Boston Red Sox closer Craig Kimbrel earns 300th career save

BOSTON, MA - APRIL 08: Craig Kimbrel #46 of the Boston Red Sox celebrates after the victory against the Tampa Bay Rays at Fenway Park on April 8, 2018 in Boston, Massachusetts. (Photo by Omar Rawlings/Getty Images)
BOSTON, MA - APRIL 08: Craig Kimbrel #46 of the Boston Red Sox celebrates after the victory against the Tampa Bay Rays at Fenway Park on April 8, 2018 in Boston, Massachusetts. (Photo by Omar Rawlings/Getty Images) /

Boston Red Sox closer Craig Kimbrel reached 300 career saves faster than anyone in MLB history. Does he have a shot at breaking the all-time record?

Craig Kimbrel achieved a milestone when he closed out he ninth inning of the Boston Red Sox win in Texas, notching the 300th save of his career.

It took only 11 pitches for Kimbrel to breeze through the inning. The first batter he faced popped out in foul territory on the first pitch. Kimbrel struck out the next two Rangers to secure the victory.

The Red Sox closer is now second in the American League and fourth in the majors in saves, converting nine of ten opportunities this season. Kimbrel is putting together another elite campaign in a career in which he’s established himself as one of the best closers in history.

Only 28 other pitchers have ever reached the 300 save milestone. The 29-year old Kimbrel did it at a younger age than anyone. He’s also the fastest to reach 300 in terms of total games (494) and opportunities (330).

Kimbrel has been as dominant as anyone we’ve ever seen in the closer role. Yet as great as he’s been to this point in his career, he’s still not even halfway to the all-time save record. Former New York Yankees closer Mariano Rivera set the bar with his record 652 career saves.

While he got to 300 faster than Rivera did, will Kimbrel have the longevity to break his record?

Kimbrel has tallied at least 31 saves in every season since he became a full-time closer in 2011. His career-high is 50, a total Rivera reached twice. Kimbrel has averaged 41.4 saves over his seven full seasons as a closer. He’s on pace to finish in that ballpark again this year.

A conservative estimate would tack on another 25 saves this season to give him 34. That’s one less than he tallied last year and a few more than his first season in Boston. If he finishes this season with 325 saves, he’ll be just short of halfway to Rivera’s record.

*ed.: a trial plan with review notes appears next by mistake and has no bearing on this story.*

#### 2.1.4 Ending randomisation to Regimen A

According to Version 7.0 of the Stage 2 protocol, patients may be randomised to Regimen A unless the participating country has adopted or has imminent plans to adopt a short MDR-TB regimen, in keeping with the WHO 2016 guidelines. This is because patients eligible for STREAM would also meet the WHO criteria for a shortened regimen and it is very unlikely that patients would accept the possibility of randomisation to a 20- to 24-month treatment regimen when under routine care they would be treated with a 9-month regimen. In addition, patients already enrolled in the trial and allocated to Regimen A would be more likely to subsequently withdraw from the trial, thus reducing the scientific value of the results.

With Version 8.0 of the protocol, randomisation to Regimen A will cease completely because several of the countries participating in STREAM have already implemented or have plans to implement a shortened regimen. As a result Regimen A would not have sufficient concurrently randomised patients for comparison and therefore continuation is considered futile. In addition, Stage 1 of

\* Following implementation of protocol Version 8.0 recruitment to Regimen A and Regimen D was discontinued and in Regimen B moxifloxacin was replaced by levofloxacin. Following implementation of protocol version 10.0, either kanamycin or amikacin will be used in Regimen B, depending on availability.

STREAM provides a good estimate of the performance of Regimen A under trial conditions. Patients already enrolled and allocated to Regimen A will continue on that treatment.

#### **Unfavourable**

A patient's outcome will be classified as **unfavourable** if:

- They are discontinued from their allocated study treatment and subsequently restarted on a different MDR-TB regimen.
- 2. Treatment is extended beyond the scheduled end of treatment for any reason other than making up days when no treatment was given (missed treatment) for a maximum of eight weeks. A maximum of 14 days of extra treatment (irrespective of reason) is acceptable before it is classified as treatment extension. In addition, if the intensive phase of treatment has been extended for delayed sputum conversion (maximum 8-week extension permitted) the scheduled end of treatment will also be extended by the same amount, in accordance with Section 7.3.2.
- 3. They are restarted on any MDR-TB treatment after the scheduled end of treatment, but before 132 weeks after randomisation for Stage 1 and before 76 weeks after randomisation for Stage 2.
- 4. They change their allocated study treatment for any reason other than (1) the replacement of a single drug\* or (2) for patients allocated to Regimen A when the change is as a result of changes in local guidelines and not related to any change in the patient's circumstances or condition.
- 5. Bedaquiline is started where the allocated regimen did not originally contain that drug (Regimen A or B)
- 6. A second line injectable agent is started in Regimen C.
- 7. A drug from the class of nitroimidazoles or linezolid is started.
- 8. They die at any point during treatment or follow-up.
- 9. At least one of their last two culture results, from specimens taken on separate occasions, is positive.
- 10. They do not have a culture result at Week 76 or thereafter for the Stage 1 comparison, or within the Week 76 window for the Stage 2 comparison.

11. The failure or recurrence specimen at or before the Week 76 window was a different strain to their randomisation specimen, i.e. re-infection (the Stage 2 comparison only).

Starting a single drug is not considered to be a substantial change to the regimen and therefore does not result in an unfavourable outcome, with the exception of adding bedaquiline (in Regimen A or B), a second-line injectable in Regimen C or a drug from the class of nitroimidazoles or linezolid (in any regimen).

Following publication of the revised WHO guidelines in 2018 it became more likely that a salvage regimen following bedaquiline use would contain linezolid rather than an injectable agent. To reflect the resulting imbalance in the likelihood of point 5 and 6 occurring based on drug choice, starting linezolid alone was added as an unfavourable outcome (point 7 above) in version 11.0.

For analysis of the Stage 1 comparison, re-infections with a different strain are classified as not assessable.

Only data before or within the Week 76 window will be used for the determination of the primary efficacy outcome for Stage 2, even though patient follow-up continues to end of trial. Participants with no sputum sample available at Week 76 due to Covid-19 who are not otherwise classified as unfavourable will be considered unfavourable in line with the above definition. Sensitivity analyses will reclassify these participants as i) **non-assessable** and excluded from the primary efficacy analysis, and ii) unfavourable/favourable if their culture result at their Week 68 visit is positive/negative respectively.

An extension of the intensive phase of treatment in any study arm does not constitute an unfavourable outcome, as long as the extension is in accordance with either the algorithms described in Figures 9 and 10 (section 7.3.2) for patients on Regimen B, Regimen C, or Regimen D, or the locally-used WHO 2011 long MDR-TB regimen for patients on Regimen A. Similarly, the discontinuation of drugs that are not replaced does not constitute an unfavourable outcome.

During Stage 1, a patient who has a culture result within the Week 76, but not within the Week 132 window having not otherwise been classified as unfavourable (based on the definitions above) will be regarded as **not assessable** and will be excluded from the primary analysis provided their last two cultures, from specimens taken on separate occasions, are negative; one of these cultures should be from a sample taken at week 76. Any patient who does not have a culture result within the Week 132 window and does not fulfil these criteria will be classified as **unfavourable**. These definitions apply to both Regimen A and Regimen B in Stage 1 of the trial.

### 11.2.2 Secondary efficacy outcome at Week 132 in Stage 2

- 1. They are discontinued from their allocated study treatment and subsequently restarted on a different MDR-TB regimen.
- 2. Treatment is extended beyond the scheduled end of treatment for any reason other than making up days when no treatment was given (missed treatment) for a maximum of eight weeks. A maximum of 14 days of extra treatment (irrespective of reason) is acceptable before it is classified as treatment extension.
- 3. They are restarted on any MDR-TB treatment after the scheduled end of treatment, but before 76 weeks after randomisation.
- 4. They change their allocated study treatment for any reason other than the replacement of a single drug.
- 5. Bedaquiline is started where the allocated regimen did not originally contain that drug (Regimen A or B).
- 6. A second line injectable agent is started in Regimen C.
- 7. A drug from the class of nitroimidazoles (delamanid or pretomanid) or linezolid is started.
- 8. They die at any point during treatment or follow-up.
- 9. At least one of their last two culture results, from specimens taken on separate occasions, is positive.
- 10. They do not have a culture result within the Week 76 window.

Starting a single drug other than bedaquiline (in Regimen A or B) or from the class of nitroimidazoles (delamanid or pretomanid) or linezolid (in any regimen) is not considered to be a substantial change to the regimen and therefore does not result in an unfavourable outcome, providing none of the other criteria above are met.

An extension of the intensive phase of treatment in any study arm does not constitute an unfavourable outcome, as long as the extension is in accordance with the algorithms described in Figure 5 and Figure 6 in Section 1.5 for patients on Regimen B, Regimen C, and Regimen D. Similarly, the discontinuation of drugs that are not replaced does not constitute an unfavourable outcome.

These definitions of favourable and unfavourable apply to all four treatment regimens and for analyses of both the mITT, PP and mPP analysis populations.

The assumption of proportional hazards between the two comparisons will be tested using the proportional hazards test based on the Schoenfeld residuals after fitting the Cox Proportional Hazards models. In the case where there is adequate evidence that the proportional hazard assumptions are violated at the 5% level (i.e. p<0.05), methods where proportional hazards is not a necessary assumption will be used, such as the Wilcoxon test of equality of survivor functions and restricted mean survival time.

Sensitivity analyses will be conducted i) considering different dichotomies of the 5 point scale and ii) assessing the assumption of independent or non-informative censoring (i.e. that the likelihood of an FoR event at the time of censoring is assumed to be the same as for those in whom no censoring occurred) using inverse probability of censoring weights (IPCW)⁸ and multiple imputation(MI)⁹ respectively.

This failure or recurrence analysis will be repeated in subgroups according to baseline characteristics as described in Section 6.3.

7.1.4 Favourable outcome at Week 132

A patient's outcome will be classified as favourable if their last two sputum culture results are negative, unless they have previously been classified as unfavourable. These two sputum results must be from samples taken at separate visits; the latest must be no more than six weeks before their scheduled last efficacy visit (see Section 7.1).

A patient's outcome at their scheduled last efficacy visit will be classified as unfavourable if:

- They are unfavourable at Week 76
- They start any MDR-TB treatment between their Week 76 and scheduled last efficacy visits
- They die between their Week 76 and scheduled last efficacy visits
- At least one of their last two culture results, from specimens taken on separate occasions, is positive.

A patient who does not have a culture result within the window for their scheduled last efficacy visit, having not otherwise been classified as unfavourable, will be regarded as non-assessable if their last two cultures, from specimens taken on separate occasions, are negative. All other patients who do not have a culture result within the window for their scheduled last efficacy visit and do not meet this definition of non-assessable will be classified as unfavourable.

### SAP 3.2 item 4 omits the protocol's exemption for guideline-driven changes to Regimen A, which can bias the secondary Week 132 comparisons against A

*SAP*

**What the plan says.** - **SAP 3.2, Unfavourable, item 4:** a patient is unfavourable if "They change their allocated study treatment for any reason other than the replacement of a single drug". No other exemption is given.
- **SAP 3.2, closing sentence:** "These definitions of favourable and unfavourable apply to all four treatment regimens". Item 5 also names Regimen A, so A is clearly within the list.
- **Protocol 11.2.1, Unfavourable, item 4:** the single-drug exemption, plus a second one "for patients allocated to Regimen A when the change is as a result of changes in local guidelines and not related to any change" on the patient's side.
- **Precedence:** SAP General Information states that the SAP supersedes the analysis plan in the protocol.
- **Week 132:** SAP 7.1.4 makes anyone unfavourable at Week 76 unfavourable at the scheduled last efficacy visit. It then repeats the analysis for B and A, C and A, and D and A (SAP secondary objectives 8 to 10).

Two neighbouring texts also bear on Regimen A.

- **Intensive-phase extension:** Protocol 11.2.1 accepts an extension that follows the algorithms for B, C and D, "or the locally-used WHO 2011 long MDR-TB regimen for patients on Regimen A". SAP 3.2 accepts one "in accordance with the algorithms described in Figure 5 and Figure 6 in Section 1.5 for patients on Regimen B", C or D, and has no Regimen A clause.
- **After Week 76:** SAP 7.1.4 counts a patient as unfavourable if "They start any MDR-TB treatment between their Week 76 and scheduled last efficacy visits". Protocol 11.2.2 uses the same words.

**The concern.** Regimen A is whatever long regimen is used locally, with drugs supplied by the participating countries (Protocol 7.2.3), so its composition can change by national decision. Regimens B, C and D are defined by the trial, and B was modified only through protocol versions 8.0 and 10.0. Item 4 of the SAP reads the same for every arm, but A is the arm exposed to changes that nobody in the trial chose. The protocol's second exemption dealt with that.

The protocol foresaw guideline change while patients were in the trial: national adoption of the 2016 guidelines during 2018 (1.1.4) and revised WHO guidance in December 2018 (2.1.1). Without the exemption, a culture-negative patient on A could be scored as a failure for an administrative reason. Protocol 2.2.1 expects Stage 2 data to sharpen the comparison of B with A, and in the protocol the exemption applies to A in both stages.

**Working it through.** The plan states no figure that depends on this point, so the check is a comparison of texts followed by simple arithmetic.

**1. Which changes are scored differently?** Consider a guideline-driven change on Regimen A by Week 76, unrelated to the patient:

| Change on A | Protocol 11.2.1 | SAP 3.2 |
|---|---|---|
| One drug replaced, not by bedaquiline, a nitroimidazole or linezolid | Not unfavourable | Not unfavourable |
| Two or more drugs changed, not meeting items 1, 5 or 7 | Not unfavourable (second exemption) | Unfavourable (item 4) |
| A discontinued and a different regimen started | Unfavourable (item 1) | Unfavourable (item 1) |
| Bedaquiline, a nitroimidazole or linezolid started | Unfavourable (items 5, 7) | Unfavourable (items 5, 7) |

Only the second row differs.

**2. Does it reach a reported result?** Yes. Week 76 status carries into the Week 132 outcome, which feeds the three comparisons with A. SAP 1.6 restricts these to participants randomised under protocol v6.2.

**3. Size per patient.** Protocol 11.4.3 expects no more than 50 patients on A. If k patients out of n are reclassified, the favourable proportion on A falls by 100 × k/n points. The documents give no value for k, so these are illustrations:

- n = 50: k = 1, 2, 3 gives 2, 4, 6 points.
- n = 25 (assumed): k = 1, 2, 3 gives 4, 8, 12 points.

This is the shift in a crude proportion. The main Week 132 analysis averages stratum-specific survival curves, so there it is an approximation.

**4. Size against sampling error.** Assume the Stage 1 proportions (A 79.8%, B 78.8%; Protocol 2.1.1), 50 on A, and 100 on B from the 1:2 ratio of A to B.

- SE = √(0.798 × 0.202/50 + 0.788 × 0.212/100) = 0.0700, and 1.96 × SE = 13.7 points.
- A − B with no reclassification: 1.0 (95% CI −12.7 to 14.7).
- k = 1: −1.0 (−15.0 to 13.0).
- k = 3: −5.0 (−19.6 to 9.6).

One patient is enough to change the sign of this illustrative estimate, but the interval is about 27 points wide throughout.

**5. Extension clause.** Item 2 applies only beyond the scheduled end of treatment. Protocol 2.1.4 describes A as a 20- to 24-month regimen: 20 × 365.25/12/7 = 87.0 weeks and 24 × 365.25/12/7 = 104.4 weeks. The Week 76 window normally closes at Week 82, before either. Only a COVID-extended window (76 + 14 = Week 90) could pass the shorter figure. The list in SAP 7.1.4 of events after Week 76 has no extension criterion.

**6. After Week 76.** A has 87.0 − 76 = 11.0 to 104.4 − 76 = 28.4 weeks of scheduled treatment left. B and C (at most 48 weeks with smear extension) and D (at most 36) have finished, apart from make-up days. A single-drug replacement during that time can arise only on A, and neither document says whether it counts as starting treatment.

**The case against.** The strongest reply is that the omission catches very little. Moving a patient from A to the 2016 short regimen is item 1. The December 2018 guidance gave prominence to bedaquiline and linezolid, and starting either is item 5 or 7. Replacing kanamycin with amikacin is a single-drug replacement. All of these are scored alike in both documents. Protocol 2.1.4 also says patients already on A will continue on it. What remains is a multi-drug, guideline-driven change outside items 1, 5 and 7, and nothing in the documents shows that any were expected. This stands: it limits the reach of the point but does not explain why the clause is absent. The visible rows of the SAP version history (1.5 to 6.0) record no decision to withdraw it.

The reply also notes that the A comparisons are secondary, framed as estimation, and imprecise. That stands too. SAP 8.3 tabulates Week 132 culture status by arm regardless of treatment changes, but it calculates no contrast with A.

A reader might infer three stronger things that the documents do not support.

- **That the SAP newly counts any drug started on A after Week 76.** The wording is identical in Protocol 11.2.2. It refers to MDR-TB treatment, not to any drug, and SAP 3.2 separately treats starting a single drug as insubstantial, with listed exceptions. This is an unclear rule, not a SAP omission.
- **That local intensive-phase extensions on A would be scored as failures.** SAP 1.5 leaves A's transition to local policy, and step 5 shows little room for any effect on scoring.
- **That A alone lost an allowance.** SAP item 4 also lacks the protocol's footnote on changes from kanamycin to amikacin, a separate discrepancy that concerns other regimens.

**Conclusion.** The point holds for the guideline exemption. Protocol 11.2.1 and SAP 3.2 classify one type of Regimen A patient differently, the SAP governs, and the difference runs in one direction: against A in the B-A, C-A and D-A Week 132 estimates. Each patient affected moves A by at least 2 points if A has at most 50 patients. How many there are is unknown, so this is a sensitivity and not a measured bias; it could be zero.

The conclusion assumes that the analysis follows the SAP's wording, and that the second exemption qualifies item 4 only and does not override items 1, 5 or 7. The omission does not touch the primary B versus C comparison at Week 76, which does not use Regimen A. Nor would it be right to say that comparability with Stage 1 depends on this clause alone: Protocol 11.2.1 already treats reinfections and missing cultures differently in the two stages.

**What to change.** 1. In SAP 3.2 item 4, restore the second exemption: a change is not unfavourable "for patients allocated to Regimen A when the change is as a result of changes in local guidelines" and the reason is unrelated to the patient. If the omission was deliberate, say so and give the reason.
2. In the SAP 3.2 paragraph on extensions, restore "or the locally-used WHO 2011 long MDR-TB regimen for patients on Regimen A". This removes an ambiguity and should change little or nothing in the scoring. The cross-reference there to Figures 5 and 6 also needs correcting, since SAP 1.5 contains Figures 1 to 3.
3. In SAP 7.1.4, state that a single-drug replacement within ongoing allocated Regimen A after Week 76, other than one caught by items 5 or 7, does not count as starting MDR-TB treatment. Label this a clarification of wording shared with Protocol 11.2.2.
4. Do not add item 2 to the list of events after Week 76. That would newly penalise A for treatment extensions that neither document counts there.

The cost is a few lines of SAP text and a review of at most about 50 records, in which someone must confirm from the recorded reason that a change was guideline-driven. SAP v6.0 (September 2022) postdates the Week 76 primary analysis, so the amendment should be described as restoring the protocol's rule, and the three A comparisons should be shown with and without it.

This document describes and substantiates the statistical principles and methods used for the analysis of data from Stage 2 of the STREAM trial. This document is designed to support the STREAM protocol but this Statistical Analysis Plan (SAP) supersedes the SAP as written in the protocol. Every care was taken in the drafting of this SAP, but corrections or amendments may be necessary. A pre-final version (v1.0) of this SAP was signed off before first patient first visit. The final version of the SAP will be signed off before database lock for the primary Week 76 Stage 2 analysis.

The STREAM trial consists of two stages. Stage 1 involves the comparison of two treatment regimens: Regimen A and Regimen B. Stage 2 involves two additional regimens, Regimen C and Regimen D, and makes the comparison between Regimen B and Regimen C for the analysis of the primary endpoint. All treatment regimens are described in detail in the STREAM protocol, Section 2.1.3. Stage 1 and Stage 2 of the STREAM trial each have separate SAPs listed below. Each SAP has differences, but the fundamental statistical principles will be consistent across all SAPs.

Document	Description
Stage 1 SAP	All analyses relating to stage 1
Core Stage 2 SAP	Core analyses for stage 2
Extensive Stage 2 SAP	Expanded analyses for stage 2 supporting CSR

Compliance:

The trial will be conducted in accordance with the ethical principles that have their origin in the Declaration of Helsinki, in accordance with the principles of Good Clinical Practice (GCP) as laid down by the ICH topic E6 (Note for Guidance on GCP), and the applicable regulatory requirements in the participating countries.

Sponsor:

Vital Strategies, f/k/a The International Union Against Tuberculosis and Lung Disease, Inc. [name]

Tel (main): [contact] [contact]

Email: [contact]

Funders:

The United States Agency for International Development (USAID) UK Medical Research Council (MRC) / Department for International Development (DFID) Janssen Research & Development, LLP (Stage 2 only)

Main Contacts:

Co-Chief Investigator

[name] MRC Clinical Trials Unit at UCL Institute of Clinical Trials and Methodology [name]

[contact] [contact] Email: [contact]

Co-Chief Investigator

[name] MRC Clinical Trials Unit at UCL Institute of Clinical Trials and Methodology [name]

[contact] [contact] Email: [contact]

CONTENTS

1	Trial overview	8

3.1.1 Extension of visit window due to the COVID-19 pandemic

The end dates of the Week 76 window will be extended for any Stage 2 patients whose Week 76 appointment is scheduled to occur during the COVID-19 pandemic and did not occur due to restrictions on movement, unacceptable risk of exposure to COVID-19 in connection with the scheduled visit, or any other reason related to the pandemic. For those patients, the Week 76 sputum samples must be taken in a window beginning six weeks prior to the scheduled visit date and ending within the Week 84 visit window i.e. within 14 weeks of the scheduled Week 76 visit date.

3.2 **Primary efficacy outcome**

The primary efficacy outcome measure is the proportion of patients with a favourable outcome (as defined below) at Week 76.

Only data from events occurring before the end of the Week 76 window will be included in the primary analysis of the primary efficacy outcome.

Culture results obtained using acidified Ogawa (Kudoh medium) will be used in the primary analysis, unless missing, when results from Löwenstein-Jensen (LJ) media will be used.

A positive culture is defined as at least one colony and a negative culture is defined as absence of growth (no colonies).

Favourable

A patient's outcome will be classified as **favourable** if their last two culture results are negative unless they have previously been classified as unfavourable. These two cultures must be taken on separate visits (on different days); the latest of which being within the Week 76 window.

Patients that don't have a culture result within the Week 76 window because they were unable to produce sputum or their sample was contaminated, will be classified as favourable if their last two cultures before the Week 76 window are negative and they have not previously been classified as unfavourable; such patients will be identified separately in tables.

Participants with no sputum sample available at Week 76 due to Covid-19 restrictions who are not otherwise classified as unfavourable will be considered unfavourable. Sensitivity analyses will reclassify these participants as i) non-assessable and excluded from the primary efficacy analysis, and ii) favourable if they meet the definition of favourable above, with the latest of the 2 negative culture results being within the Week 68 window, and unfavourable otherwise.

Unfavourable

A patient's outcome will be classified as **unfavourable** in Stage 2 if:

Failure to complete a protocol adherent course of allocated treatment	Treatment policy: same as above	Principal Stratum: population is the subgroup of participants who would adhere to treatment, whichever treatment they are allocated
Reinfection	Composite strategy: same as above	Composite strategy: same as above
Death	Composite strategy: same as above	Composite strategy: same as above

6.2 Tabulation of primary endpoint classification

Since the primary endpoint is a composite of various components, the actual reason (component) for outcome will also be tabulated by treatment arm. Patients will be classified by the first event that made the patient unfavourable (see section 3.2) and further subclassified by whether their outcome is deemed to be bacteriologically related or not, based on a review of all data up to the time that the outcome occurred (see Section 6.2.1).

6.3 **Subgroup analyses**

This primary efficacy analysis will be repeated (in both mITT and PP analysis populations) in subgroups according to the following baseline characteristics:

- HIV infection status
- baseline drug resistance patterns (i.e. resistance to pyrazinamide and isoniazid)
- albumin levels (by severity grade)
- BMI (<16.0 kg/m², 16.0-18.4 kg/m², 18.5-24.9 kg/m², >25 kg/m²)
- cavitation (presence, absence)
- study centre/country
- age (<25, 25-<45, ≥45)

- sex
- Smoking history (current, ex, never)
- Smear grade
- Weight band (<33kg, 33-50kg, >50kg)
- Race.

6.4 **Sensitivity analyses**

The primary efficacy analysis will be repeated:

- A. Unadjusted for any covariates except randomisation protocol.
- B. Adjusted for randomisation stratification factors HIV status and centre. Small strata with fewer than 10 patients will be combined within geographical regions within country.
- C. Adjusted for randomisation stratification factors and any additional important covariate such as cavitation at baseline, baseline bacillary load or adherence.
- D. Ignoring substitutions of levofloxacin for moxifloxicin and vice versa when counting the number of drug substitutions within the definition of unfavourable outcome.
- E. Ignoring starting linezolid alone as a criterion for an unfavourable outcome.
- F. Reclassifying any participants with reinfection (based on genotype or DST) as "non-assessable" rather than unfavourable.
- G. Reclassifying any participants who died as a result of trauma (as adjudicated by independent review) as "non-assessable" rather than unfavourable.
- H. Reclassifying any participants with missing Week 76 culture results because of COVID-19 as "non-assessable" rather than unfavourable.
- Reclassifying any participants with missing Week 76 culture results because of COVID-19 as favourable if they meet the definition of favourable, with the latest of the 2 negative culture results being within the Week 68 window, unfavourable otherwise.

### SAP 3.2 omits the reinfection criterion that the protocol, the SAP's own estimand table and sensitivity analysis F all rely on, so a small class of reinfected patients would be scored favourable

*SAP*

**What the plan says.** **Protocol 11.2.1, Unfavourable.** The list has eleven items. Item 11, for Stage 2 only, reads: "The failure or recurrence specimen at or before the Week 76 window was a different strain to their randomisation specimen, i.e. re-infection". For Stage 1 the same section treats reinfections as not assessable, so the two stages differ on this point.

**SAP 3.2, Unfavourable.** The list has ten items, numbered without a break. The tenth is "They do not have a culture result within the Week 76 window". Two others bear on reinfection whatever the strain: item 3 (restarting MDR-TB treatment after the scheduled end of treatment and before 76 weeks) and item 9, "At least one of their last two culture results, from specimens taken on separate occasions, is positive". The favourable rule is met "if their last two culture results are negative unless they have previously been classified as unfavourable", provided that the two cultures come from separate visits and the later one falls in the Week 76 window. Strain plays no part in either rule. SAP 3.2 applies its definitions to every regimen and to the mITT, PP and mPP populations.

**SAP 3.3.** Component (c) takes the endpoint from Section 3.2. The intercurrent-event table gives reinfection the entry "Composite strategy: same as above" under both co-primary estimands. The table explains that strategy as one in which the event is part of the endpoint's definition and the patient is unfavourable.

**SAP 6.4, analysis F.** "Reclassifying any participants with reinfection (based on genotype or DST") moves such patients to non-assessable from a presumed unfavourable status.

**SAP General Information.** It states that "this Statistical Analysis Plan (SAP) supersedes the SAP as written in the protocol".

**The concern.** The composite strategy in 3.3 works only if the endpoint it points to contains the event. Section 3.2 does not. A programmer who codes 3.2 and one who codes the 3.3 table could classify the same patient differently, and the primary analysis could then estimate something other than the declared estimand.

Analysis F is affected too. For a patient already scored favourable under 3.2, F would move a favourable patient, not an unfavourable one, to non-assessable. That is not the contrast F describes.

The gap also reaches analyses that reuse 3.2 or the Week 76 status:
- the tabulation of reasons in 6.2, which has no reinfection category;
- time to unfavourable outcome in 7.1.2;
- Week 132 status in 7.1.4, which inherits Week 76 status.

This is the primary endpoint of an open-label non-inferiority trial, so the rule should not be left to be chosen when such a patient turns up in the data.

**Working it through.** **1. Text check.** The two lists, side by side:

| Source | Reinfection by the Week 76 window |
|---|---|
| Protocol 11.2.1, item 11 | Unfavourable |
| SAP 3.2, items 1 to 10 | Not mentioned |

Saves are a team dependent statistic that are based in part on opportunity. However, Kimbrel is as efficient as they come with those opportunities. His 90.9 save percentage is the best in major league history (minimum 250 opportunities).

If he can maintain the efficiency he’s shown over the first 8+ years of his career to keep averaging about 41 saves per year, Kimbrel can break Rivera’s record with eight more seasons pitching at this level. If you expect that Kimbrel will still be closing games at age 38, it’s reasonable to project he is capable of topping 652 career saves.

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Is it reasonable to expect Kimbrel to last that long? Rivera certainly did, pitching until he was 43 years old. His 89.1 save percentage is a tick lower than Kimbrel’s. Rivera averaged 38.3 saves since taking over as the full-time Yankees closer in 1997, which is less than Kimbrel’s current rate.

Kimbrel has been a bit more efficient than Rivera was but matching his longevity is an entirely different matter. They are different types of pitchers.

Kimbrel relies on a blazing fastball to overpower hitters, owning a 14.7 K/9 rate for his career. Pitchers tend to see a decline in velocity as they age. What happens when Kimbrel can no longer crank it up to 100 mph? He still possess a filthy curve that can serve as an out pitch, although it may be easier for hitters to lay off the breaking ball if Kimbrel can no longer intimidate them with an overpowering fastball.

Rivera struck out fewer than one batter per inning but never needed to strike everyone out to be effective. His devastating cutter shattered bats and invited weak contact. This allowed him to remain at an elite level late in his career even after his velocity dipped into the low 90’s. The cut fastball isn’t as reliant on velocity as Kimbrel’s four-seam fastball, leaving Rivera less prone to a late-career fade.

Kimbrel should have several more years pitching at this level before he has to worry about losing any gas on his fastball. That would still leave him well short of the record. In order to top Rivera, Kimbrel may need to reinvent himself late in his career to adjust to the expected loss in velocity.

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Regardless of what the future holds, this remains an impressive accomplishment. Being the fastest to 300 saves cements Kimbrel’s status as having the best first half of a career by a closer in MLB history. What he does in the second half of his career will determine his legacy among the all-time greats.